By Vicky Ford MP*
Every year on March 8, the world celebrates International Women’s Day. However, this year we need to do much more than celebrate women and girls. We need to break down prejudices.
The past two years have shown us how essential this action is.
We have seen the devastating effects of COVID-19 on women’s livelihoods and on access to education for both boys and girls. The disruption of health services has led to a sudden increase in the number of unwanted pregnancies, unsafe abortions as well as maternal and newborn mortality. During lockdowns, we have seen a shocking rise in violence against women and girls.
Yet, women represent half of the planet’s population, half of the world’s potential.
Educating girls, empowering women and ending violence against women and children is a universal moral imperative. It will positively and directly impact the global economy, health and security, accelerating inclusive growth across Africa. This is why Liz Truss, UK Foreign Secretary, is committed to putting women and girls at the heart of our country’s foreign policy.
But we cannot do it alone. A joint effort of businesses, communities, citizens and the international community is needed to address the discrimination, violence and inequalities that hinder women’s potential.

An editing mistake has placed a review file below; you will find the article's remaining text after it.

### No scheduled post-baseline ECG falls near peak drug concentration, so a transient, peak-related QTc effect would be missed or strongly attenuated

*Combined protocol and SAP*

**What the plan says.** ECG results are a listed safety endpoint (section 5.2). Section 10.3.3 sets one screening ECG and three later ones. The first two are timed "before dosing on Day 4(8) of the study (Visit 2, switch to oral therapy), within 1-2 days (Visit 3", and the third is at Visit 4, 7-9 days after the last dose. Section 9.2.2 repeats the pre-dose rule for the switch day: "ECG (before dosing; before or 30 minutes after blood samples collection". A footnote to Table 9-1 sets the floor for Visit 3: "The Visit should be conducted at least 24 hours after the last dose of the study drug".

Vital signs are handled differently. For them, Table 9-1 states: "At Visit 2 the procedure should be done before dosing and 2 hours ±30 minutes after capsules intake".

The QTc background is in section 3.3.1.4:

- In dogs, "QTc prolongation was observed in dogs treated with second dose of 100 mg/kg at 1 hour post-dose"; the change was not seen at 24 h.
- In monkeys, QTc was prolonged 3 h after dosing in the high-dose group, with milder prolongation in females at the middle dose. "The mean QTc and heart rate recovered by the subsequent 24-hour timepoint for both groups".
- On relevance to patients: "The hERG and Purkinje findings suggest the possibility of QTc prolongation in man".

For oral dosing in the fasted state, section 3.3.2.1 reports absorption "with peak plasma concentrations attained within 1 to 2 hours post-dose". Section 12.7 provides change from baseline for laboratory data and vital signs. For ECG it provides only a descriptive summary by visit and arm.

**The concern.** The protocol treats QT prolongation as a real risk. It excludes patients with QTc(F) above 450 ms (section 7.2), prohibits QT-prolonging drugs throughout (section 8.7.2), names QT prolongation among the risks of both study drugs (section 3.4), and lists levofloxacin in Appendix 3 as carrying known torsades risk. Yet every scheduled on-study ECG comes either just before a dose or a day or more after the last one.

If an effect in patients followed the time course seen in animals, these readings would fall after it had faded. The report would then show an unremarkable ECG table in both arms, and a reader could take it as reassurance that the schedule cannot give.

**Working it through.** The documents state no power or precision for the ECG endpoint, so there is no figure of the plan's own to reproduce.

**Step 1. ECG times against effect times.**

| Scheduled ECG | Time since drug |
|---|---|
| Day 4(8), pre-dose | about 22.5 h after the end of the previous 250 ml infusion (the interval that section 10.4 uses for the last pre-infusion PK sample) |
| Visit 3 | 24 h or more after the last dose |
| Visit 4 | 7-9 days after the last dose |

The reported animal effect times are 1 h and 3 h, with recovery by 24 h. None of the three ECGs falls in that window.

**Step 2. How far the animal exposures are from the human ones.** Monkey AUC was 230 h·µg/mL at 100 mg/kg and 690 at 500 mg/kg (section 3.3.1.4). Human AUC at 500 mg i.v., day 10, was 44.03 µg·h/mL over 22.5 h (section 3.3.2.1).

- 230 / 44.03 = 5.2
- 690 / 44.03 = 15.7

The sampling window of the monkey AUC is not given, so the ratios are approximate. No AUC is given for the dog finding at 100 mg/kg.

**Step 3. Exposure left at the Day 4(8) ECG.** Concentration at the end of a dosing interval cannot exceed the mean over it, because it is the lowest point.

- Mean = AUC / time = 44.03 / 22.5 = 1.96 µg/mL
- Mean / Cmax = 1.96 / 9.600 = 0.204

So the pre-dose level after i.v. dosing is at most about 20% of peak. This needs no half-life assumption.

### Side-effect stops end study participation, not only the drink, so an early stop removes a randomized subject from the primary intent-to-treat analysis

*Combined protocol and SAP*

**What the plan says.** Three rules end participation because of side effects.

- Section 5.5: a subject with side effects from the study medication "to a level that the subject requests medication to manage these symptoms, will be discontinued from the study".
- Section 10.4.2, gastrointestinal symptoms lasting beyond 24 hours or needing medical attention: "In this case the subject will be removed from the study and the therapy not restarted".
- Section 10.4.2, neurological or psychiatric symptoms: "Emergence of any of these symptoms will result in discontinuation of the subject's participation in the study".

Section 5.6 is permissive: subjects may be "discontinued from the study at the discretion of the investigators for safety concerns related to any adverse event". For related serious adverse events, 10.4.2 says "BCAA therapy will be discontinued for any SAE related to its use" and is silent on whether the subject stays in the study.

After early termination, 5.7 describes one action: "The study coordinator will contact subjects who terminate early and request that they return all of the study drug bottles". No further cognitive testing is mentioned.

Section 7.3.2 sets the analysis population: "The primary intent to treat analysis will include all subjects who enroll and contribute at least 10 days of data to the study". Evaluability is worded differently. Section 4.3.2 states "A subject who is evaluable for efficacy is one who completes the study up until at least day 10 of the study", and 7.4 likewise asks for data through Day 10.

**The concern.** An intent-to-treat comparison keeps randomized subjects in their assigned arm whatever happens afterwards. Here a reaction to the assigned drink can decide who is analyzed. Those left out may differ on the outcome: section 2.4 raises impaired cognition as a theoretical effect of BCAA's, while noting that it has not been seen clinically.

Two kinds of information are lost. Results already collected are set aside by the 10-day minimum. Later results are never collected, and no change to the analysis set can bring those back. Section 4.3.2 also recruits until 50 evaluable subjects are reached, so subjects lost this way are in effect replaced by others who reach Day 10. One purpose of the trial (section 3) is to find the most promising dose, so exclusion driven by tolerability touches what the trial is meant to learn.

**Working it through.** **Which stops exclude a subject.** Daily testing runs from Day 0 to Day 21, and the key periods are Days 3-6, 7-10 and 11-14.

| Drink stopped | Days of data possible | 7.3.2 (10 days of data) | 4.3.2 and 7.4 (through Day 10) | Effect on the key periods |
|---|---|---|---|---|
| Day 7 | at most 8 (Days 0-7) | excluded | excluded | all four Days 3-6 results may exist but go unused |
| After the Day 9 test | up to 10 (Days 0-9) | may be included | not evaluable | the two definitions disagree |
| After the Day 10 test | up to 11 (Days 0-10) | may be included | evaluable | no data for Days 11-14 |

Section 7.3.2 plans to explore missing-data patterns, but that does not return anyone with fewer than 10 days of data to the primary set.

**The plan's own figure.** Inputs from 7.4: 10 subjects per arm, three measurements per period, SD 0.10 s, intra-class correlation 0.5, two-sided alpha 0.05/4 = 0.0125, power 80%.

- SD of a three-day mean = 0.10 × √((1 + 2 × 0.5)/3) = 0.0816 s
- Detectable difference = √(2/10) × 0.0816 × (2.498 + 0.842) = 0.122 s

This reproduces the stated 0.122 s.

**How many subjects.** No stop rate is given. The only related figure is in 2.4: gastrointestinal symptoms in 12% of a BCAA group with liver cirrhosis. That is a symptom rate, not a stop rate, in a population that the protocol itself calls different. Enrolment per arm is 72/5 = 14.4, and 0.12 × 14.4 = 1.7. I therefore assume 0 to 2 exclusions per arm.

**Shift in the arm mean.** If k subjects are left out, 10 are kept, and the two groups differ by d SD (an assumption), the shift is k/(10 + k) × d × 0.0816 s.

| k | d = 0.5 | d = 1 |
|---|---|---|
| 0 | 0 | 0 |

COVID-19 is also responsible for a dramatic increase in the number of girls leaving school. According to the World Bank, 2.6 million girls in Africa are at risk of not returning. In January, I was in Wakiso, Uganda, where I had the pleasure of meeting the girls who had just returned to Onwards & Upwards School for the first time in nearly two years. Seeing their own ambition for their future is truly inspiring. Not only does not receiving 12 years of quality education harm girls’ job prospects, it also makes them more vulnerable to early marriage, domestic violence and violence in conflict situations.
That is why the UK government invested £430 million in the Global Partnership for Education at the World Education Summit co-hosted with Kenya last year in London. Together, we raised an unprecedented $4 billion for the Global Partnership for Education.
On March 7, 2022, we launched a new program to help one million adolescent girls in countries like Nigeria gain the knowledge and credentials they need to work, undertake projects and be economically independent. Since 2010 and according to estimates, gender disparities in the labor market have caused the economies of sub-Saharan Africa to lose some $95 billion a year.
When women workers, leaders and entrepreneurs are invested in, everyone benefits from their economic independence. Last month in Nigeria, I announced that the UK had programmed new aid, together with our partners at First Bank of Nigeria and British International Investment (BII), to help Nigerian women entrepreneurs grow their businesses.
Sexual and reproductive health, rights and access to health services also contribute to the empowerment of women. Women and girls are in the best position to be in control of their bodies, choosing when they want to be pregnant so that they can complete their education, build livelihoods and fulfil their potential.